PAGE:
The workshop of Fuyao Glass America in Moraine, Ohio (ZHAO WEI)
Chuck Marr, 63, once an owner of a bar and grill in Moraine, Ohio, has worked at Fuyao Glass America for three years. He plans to continue working there well over 70 years old as long as he's in good health. "It's a better place to work," said Marr, who started at an entry-level position, has been promoted several times and is now a supervisor leading a group of 35 workers.
"Unlike General Motors, which was based on seniority, it's all performance based here. So the harder you work, the quicker you can advance and the more you can earn accordingly," he said. Thus, young workers are also attracted to the company. "I've seen 21-year-old supervisors," Marr said. "Young people are moving up through the ranks and that's very unusual, especially in the automotive industry."
Fuyao Glass America, the U.S. branch of Chinese auto glass maker Fuyao which began production only three years ago, has not only won the trust of its employees but has also become a role model of Chinese investment in the local community.
Finished products in the workshop of Fuyao Glass America (ZHAO WEI)
Five years ago, Fuyao acquired an abandoned plant from General Motors in Moraine, which is part of the Dayton metropolitan area that sits along the country's Rust Belt.
Fuyao invested $600 million and its plant started full-scale production in 2016, with an annual capacity of 4.5 million sets of automotive glass and 4 million pieces of windshield glass, making it the world's single largest manufacturer of auto glass.
However, as a foreign company, Fuyao encountered a big crisis due to a cultural clash on the factory floor. The company moved to solve safety issues and improve the work environment as a result. It now employs about 2,400 people, most of them locally hired.
Mitch Heaton, Vice President of the Dayton Development Coalition, said Fuyao's contribution has been tremendous, referring to the number of employees it has hired.
"Generally, for every dollar spent [by Fuyao], seven go to the community," said Heaton.
Niraj Antani, State Representative for the 42nd District, also said that Fuyao's contribution is critical, adding that not only is it employing local people, it is employing them at a good wage. Fuyao has already made one wage increase in just the past three years, he said.
"From a community perspective you're talking about 2,400 families that are being supported. From a governmental perspective, that's also 2,400 new taxpayers," Antani said.
Fuyao is also a good citizen for the community, said Jeff Liu, President of Fuyao Glass America. On July 20, about 100 of Fuyao's top executives and employees built the entire frame to one of the houses that the company is going to construct this year, which will serve a family of about five. The Heran Foundation, launched by Fuyao Chairman Cao Dewang in 2017, committed $50,000 to the project.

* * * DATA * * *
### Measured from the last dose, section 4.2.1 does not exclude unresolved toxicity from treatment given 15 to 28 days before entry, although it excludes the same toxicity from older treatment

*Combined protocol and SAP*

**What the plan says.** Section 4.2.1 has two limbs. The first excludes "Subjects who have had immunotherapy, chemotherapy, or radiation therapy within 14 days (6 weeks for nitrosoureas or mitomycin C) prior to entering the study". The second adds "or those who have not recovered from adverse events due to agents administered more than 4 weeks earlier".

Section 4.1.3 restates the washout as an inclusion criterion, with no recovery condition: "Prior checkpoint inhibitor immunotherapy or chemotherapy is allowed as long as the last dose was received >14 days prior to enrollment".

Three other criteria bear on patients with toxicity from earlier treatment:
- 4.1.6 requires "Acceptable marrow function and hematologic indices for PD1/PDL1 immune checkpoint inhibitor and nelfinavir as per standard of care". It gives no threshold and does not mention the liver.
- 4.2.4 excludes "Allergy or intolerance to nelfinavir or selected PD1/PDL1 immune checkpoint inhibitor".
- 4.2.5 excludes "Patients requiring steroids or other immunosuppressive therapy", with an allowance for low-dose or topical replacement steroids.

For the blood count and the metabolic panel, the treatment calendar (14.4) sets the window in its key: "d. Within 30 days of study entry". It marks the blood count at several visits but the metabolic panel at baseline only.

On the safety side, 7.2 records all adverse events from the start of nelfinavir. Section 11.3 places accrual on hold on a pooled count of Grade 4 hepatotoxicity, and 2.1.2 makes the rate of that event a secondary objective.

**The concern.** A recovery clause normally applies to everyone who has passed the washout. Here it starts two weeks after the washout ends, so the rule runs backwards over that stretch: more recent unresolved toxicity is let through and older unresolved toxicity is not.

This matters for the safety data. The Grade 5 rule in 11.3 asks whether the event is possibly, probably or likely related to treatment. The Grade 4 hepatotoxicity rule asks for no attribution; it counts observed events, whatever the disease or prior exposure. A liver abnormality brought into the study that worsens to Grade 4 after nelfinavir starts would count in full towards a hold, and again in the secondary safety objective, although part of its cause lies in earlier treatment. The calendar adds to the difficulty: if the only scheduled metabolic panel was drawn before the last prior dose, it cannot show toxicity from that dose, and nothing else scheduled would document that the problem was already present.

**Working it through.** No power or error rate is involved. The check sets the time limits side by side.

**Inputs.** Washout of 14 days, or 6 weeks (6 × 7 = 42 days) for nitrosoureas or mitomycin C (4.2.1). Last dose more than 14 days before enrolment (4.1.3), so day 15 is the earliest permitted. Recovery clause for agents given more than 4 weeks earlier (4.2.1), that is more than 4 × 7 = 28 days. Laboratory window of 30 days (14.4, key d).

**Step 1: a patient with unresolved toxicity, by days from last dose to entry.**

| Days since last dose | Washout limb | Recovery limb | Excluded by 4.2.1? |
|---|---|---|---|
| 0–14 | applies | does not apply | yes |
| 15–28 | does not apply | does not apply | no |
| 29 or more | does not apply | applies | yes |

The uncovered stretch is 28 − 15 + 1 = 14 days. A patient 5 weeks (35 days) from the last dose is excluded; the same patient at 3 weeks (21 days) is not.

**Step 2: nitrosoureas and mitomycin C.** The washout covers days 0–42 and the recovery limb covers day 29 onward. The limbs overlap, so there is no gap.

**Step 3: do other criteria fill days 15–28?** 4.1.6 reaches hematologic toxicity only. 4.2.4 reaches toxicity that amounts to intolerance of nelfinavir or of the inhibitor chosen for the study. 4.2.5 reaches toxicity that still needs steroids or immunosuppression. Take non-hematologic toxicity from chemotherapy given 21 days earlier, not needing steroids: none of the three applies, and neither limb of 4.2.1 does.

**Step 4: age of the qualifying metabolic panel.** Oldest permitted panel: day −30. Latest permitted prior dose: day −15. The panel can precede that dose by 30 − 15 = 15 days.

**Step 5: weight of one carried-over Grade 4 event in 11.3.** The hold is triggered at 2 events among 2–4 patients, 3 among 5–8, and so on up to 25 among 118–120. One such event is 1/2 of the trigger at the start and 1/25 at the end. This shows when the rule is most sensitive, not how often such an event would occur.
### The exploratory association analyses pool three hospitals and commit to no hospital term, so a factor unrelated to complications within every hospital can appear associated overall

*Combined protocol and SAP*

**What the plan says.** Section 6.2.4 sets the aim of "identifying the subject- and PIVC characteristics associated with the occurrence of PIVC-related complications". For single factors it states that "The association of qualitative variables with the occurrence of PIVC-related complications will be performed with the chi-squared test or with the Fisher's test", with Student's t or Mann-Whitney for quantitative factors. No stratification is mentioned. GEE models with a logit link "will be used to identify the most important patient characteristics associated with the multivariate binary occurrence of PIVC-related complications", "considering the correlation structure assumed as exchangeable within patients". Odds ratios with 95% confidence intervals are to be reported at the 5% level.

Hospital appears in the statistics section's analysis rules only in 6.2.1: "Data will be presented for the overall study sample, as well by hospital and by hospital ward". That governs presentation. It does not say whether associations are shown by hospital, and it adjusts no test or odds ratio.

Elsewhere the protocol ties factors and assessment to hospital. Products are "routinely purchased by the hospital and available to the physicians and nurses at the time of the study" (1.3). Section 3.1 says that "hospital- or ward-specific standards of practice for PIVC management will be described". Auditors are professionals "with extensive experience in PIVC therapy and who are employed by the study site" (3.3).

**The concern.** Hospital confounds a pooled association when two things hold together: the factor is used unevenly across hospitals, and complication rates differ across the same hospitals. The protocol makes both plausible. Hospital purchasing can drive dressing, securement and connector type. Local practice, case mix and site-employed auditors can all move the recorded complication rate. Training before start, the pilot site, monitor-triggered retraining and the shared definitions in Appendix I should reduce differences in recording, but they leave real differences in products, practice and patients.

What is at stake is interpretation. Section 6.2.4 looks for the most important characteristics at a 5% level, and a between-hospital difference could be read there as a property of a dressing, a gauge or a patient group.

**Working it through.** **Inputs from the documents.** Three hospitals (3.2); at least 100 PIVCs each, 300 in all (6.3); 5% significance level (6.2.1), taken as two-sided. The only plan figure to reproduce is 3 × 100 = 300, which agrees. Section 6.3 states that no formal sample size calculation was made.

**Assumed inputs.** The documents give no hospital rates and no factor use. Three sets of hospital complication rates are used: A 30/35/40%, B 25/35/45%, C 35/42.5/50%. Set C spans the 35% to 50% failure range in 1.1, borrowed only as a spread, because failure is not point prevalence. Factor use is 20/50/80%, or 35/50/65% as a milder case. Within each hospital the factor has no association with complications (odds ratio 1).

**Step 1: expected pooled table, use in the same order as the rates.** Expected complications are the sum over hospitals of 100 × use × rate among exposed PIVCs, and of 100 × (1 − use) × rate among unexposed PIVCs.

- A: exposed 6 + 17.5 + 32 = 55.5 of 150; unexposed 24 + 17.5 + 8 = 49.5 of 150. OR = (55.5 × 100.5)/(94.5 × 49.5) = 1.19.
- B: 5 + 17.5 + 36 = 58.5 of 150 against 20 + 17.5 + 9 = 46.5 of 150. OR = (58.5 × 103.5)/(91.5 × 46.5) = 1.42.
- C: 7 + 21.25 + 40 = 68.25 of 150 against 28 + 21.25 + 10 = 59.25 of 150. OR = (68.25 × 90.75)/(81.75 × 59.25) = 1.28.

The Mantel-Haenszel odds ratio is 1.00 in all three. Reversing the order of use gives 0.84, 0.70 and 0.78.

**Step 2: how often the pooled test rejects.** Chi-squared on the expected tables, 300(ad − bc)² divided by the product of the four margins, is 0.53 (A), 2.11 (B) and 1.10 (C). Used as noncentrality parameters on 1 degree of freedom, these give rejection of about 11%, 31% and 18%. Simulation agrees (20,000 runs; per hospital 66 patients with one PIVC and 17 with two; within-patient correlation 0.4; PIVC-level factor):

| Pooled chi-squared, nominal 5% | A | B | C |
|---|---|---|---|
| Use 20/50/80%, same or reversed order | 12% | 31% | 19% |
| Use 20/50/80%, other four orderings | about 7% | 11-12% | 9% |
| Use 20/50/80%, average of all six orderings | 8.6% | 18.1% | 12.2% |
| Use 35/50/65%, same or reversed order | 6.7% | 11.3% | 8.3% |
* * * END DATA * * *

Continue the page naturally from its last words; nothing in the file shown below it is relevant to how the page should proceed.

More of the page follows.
In December 2017, the company also established the Fuyao Glass America Hardship Fund, the first relief fund to provide financial assistance grants directly to its employees during times of hardship or disaster.
Liu said it's important to build a great culture if the company is going to keep its employees. "Turnover is going to kill the company," he said.
A local worker drives a forklift in the workshop of Fuyao Glass America (ZHAO WEI)
More 'Fuyaos' wanted
Thanks to Fuyao, the Dayton area, the county and the state of Ohio are wooing more investments from China.
Antani said they want to see more foreign direct investment (FDI) cooperation between the state of Ohio and China. "An example of FDI, like Fuyao, is very important. It's relationships like these that will show both of our national leaders what these relations can do for our countries."
Phillip Parker, President and CEO of the Dayton Area Chamber of Commerce, said it is really enjoying the investment that Fuyao and its chairman have made in the community, but it also looks forward to the possibility of other Chinese investments in the future. "There can be a synergy that we've seen with other industries with other countries," said Parker, citing an example of the large number of Japanese member companies in the organization.
Erik Collins, Director of Montgomery County's Economic Development Department, said, "We're excited about fostering and bringing more Chinese businesses to our community, and then of course, working with our local companies to do more work in China." He added that the Dayton region has focused on making itself a business-friendly community and that the department will do its utmost as it works with local businesses to connect them with Chinese opportunities.
According to Collins, the county is doing a global report for the region, profiling its connections in different countries, and China is among them. "I'm happy to say that we are seeing more and more connections that we're working on in China," Collins said.
More connections between the region and China have been in the making. Heaton said he just went to Fuyao's headquarters in Fuzhou, southeast China's Fujian Province, and spent time with 11 companies throughout Fujian. They will also be hosting a very large delegation from central China's Hubei Province, including Jinmen City, in September.
(Reporting from Dayton, Ohio)
Copyedited by Rebeca Toledo
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